Saturday, November 17, 2007

Canadian Supreme Court Rules Against Granting Asylum to American Deserters

I think that the Canadian Supreme Court is right to rule against providing asylum to deserting American soldiers. Although I almost certainly would have dodged the draft by traveling to Canada if I had been of age at the time, there has been no draft for the Iraq conflict/occupation.

There hasn't been a draft since 1973.

I realize that socioeconomic factors prevent the United States armed forces from being totally voluntary. I realize that because of this, underprivileged minority groups make up more of our armed forces than their proportion of the population would suggest.

That having been said, the thousands of soldiers that are deserting to Canada at one point made the decision to become soldiers. They may have made that decision long before any of the current miring conflicts in the Middle East had even been considered, but they still made it. In many cases, through ROTC scholarships and other imbursement programs, these soldiers have been provided tens of thousands of dollars for tuition in exchange for their service.

Even discounting the advance payment of soldiers in the form of scholarships and tuition reimbursement, soldiers are paid for their service. Although warfare certainly a more serious instance, it can be likened to any other professional refusing to do their job. Although I've never enlisted or undergone basic training, I would imagine that it is made explicitly clear that as American soldiers, they will be expected to deploy wherever the commander in chief chooses.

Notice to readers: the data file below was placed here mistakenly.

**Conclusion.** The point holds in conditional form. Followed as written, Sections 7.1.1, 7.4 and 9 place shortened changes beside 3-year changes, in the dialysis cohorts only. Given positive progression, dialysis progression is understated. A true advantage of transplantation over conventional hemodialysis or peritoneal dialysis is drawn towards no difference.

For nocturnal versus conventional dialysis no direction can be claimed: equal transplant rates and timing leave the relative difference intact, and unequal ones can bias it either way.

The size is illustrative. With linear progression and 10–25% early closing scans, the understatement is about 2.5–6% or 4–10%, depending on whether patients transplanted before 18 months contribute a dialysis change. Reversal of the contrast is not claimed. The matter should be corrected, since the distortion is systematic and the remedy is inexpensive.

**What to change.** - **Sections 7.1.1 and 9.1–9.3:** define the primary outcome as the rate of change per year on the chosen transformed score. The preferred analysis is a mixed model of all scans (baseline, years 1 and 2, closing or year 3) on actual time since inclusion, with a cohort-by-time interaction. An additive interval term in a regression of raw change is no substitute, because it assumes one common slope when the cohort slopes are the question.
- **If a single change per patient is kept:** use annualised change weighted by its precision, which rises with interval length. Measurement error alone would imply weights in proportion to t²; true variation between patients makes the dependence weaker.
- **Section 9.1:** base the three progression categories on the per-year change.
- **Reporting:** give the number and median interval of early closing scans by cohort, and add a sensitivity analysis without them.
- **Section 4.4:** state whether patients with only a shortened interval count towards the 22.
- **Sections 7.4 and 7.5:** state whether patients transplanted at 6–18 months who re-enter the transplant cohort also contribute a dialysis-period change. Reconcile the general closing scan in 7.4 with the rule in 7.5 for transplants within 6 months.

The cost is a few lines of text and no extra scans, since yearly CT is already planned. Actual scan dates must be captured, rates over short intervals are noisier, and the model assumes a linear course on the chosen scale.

The third of the three primary areas of responsibility as outlined in 10 U.S.C. § 5063, originally introduced under the National Security Act of 1947 is that the marine corps is responsible for "Such other duties as the President may direct."

Furthermore, the oath of enlistment sworn by soldiers in all branches of the armed forces is:

"I, (state your name), do solemnly swear (or affirm) that I will support and defend the Constitution of the United States against all enemies, foreign and domestic; that I will bear true faith and allegiance to the same; and that I will obey the orders of the President of the United States and the orders of the officers appointed over me, according to regulations and the Uniform Code of Military Justice. (So help me God)."

(Note that the last sentence is not required to be said if the speaker has a personal or moral objection, as is true of all oaths administered by the United States government)

At least with the case of 1st Lt. Ehren Watada, he remained at his post and refused to be deployed rather than deserting. Lt. Watada made the argument that it was his duty to oppose the war. Whether or not you agree with his reasoning, he is fulfilling what he sees as his duty as a soldier.

Soldiers that desert can make no such claim.

For a more full discussion of this topic, take a look at the thread on TalkLeft

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